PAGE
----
Arterial, also known as Charlie Ashby Jr, is an American Hardstyle artist. Being a musician from his teenage years Arterial has always tried to break boundaries and find the next big thing, he eventually started to work on electronic music. In 2010 he had stumbled across Hardstyle, from that point forward he started producing it more and more. He spends every waking hour in the studio, this type of dedication isn’t something that can be ignored. He is working endlessly to take his sound to the next level. Music runs through his veins.
Hometown: Staten Island, NY
Currently living: Staten Island, NY
Origin of name:
When I came up with this name, I was thinking of hardstyle as more than just music; I was thinking of it as a feeling. You feel hardstyle in your veins—whether it’s on your phone, in your car, or on a giant system at a club or festival. So in conclusion, my name symbolizes music that runs through your veins and arteries. Music is Arterial.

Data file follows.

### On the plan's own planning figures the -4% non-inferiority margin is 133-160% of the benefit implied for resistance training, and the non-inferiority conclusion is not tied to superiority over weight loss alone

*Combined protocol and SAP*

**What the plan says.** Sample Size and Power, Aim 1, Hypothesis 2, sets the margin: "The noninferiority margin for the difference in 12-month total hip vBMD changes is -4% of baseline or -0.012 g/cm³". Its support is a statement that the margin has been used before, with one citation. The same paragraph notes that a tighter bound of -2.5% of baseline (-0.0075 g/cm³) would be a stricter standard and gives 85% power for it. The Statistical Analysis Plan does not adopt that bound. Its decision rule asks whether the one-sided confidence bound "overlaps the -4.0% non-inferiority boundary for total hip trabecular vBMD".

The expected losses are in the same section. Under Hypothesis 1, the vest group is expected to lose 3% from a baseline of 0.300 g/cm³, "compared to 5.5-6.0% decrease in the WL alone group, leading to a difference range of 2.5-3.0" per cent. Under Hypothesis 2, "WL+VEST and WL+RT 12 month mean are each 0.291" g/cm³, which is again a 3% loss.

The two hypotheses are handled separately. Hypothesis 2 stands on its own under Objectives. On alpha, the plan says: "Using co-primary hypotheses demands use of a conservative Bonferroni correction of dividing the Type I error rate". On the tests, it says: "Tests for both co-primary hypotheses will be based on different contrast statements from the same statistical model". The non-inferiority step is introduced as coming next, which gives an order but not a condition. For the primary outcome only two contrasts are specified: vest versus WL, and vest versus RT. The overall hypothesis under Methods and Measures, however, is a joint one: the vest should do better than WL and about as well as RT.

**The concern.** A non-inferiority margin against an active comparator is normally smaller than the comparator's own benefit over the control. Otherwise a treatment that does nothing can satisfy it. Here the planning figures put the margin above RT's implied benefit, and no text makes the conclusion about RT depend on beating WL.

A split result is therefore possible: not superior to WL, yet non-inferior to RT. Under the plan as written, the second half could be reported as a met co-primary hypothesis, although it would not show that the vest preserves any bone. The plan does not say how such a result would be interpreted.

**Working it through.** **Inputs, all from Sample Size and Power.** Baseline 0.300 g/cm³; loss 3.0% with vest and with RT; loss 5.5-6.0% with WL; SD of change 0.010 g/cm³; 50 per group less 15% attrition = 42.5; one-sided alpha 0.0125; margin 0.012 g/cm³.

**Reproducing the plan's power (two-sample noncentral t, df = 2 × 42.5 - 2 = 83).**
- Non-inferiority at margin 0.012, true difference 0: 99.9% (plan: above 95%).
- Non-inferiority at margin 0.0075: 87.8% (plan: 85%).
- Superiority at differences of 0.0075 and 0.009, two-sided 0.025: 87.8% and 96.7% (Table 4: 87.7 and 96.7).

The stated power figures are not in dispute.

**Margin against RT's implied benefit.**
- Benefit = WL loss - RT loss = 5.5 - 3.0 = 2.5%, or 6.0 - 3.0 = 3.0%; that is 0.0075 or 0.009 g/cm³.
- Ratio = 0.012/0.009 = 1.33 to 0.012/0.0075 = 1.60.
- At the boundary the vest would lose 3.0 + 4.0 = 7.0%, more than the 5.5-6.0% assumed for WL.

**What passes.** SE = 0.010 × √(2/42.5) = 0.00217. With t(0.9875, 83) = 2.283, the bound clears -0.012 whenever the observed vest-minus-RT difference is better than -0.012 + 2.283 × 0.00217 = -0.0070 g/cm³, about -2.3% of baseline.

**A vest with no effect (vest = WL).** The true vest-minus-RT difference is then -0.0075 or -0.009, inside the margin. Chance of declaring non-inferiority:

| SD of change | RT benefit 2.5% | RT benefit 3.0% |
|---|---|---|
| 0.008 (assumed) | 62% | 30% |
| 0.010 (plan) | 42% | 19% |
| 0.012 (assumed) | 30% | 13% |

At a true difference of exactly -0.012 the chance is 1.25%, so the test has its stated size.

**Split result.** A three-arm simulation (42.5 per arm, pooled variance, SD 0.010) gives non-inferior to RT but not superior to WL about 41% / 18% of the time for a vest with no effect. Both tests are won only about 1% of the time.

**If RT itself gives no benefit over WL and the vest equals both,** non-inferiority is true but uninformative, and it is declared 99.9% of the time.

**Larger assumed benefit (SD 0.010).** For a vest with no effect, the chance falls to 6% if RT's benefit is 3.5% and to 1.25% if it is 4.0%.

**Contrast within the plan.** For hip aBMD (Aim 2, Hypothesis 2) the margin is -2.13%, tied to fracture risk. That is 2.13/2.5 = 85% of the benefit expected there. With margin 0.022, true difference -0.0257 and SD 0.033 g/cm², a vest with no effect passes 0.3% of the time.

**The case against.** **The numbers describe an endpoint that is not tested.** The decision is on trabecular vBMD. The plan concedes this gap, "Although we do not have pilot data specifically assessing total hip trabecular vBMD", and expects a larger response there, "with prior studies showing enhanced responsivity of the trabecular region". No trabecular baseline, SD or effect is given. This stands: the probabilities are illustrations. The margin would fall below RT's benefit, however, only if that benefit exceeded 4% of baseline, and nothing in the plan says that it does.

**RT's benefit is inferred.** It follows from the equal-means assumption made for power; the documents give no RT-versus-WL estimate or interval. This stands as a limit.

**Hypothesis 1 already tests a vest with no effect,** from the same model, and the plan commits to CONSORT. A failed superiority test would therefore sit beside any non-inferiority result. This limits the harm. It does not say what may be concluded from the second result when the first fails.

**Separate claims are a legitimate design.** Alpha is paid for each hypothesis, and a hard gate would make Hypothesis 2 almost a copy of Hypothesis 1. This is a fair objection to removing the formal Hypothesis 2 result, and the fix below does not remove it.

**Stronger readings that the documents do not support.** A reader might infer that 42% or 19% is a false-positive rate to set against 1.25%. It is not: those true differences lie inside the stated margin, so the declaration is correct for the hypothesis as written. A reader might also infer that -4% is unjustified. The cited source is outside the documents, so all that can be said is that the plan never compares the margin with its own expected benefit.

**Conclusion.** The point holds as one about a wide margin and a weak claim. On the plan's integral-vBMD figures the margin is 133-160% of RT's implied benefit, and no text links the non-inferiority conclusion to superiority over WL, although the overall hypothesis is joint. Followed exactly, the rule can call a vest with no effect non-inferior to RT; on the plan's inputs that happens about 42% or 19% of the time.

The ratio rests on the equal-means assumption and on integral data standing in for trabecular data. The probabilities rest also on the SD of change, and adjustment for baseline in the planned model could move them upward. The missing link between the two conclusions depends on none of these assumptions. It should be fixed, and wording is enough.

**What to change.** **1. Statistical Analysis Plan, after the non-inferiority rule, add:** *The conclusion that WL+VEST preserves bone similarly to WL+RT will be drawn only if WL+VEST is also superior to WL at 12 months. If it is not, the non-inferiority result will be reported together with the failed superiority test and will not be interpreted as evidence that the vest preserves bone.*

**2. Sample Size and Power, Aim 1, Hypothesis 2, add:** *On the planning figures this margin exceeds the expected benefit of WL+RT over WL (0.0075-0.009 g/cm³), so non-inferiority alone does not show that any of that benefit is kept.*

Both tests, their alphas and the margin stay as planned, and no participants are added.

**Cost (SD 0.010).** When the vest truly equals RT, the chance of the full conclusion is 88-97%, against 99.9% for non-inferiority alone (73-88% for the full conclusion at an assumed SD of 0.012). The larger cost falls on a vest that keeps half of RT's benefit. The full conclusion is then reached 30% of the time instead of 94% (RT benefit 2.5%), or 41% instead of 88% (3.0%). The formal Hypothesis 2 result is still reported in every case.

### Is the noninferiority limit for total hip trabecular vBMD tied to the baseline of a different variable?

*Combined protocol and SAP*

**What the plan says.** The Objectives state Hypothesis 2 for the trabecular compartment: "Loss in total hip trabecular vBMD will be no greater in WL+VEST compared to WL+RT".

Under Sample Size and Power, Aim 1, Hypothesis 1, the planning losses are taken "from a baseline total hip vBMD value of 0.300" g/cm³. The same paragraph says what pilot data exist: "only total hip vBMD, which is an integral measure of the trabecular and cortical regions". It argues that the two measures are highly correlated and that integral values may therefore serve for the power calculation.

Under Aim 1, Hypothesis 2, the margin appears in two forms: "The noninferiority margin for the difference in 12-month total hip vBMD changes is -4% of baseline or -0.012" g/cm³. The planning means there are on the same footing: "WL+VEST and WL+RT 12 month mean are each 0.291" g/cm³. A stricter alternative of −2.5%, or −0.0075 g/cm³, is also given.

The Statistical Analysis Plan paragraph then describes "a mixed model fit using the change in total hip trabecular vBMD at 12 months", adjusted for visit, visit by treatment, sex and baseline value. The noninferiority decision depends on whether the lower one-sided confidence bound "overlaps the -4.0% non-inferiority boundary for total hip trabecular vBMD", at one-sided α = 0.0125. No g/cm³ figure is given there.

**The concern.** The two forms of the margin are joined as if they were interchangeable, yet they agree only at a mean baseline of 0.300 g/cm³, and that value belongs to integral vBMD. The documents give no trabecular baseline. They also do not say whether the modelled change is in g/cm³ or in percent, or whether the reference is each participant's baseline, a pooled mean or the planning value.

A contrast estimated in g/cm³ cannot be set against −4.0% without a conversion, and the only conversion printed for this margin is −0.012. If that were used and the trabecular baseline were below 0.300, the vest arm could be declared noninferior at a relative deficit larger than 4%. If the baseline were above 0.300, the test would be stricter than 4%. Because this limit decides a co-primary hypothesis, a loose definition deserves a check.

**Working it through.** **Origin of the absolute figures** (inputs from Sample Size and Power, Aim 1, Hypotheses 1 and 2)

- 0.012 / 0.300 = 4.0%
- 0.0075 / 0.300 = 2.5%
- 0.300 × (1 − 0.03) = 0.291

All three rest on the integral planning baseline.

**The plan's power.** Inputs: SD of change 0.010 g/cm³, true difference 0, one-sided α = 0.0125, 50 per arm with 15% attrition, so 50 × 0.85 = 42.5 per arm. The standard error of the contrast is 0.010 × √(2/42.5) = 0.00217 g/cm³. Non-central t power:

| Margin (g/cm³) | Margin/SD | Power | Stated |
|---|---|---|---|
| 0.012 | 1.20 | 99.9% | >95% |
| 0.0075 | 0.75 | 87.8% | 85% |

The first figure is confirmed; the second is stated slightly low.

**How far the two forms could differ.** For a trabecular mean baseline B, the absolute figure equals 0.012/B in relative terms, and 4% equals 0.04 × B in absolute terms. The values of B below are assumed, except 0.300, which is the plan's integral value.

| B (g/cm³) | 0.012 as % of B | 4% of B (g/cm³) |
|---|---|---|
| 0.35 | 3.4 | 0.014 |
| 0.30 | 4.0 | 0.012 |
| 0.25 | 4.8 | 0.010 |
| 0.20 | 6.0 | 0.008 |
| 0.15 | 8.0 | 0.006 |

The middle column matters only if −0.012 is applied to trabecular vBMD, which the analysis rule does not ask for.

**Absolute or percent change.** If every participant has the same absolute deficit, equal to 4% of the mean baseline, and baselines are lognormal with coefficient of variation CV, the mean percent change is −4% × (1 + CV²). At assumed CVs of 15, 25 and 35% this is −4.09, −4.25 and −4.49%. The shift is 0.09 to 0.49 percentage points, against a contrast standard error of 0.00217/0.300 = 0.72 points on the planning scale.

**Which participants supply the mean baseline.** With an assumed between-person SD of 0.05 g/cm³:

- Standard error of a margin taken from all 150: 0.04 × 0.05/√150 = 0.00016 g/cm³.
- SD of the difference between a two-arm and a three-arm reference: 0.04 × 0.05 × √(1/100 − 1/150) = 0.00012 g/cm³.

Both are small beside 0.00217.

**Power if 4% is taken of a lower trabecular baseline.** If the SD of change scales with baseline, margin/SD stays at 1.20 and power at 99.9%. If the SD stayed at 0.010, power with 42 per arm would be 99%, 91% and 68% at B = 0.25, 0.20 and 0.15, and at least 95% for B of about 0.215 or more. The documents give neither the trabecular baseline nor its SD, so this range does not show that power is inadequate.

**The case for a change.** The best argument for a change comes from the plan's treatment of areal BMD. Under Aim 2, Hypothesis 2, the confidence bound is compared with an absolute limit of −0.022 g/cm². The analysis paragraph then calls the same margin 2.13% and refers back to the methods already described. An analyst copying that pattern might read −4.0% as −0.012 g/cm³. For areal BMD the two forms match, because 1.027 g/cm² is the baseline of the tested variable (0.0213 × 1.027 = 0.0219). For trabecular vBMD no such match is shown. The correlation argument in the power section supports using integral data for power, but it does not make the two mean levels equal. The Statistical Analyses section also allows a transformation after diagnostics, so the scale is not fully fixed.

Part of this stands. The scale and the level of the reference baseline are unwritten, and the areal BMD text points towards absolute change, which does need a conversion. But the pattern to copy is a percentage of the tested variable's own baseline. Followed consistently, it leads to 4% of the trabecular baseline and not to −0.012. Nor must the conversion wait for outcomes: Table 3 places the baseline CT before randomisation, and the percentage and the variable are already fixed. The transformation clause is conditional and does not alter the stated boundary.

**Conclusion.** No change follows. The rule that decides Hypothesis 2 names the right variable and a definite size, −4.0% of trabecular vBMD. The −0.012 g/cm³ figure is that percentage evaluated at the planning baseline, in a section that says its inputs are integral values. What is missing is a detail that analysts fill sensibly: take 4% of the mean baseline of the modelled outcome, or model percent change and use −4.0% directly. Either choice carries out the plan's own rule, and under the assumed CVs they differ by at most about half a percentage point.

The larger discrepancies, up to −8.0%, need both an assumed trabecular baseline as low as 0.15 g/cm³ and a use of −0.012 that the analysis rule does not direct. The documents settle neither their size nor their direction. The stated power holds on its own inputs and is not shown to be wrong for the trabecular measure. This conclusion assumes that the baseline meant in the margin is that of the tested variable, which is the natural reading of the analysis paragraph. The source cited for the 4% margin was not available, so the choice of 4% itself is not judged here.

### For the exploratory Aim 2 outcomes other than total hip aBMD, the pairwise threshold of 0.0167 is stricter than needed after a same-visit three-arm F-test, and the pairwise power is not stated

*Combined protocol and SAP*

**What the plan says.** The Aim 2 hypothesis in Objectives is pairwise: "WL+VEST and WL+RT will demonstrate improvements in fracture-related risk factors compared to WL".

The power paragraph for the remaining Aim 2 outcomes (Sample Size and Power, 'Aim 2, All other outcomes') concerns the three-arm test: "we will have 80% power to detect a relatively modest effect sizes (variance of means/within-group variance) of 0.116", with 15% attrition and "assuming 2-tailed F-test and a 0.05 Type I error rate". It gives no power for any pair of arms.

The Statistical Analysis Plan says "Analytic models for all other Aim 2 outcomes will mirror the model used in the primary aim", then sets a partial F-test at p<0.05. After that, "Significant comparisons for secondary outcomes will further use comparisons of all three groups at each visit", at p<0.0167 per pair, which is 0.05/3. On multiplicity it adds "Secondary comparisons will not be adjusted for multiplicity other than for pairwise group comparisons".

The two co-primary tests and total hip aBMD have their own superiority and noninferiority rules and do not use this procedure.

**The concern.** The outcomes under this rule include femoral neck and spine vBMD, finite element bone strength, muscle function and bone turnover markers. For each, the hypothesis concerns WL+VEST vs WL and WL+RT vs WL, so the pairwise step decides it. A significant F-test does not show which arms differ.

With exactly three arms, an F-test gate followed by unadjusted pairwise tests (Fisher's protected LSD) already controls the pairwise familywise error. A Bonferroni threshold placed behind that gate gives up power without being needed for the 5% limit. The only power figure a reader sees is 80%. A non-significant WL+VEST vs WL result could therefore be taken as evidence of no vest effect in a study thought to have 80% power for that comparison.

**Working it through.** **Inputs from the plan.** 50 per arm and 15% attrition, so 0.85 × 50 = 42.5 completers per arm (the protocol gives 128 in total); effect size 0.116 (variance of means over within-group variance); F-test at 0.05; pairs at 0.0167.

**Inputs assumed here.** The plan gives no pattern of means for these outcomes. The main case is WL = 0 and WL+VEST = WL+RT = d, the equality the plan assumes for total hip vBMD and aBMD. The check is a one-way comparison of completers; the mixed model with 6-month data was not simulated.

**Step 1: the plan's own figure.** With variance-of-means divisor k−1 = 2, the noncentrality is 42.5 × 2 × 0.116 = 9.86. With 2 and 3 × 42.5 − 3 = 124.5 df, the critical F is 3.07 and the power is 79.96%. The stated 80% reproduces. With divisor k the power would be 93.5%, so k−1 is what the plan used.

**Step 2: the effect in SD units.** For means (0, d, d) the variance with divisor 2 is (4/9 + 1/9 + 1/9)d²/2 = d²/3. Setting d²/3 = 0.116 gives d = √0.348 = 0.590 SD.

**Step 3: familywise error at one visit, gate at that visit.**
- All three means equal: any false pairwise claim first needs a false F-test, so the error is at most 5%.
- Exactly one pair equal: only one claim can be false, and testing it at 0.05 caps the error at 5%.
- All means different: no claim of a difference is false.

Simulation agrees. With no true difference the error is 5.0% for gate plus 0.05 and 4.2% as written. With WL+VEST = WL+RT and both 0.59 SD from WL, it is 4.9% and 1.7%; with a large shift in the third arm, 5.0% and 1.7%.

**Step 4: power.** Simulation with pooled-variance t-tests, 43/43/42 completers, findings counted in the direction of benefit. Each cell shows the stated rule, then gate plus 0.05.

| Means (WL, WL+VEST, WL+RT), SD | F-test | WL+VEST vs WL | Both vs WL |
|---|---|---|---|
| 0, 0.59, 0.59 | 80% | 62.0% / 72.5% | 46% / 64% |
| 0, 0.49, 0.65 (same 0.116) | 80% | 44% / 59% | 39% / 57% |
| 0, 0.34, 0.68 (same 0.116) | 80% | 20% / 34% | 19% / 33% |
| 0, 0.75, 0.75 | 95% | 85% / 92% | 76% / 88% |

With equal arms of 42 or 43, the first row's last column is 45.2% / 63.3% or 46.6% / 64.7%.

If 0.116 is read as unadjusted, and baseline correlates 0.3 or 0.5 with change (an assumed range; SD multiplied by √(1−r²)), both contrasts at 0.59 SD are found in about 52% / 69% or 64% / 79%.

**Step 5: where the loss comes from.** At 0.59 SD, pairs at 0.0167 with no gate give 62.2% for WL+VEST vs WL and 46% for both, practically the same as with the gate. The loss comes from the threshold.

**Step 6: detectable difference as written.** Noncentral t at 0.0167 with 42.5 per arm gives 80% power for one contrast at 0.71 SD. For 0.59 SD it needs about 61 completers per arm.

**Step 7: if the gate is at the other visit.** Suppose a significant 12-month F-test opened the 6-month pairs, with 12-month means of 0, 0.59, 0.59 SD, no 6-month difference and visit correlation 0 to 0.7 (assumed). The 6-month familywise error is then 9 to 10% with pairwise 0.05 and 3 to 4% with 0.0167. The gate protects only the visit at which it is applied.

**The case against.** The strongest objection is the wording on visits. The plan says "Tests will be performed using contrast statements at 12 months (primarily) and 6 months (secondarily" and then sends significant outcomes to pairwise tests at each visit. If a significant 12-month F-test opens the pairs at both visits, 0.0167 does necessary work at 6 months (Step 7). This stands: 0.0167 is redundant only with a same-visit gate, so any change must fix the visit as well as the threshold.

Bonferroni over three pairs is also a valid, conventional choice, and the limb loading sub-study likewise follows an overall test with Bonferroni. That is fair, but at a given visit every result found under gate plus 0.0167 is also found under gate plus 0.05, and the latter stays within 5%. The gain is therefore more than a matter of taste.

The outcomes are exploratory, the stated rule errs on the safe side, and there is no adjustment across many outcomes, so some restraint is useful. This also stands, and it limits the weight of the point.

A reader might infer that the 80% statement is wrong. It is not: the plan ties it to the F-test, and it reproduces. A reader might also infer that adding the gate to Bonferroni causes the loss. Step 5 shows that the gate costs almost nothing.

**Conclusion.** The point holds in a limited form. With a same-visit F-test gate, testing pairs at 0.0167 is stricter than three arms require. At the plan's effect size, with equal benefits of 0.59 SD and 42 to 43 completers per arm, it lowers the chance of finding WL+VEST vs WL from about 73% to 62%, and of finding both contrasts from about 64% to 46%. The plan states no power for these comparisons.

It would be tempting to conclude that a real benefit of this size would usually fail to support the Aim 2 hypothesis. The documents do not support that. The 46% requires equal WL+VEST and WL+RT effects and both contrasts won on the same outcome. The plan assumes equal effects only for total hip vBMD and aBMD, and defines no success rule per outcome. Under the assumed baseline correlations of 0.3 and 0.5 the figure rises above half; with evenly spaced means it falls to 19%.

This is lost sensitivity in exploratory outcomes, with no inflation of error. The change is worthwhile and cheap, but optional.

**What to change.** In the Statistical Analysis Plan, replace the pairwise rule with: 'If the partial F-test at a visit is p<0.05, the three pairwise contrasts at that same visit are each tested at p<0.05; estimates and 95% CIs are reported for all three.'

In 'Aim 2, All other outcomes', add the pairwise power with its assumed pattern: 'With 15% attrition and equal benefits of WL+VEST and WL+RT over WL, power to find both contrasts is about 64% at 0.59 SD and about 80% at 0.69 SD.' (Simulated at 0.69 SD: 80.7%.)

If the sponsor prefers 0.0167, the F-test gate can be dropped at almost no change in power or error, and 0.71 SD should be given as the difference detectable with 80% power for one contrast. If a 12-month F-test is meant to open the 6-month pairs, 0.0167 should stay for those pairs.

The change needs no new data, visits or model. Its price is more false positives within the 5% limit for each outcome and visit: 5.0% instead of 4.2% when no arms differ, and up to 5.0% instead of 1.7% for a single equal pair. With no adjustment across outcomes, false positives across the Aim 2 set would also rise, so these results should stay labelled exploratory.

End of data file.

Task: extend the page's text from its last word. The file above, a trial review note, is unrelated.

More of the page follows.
Weapon of choice:
My weapon of choice, especially for everyone that knows me, has to be black coffee. As strange as it sounds, it has gotten me through the toughest nights and earliest mornings for track deadlines.
Source of power:
My biggest influence is renowned musician Jordan Rudess from the band Dream Theater. His keyboard playing and synthesis work made me go out and get my own keyboard and start noodling around on Reason back in 2009. I try to interpret a lot of his influence into my tracks. Anybody reading this should check out his work; I guarantee it will leave an impression on you.
What advice would you offer someone thinking about entering the Discovery Project competition?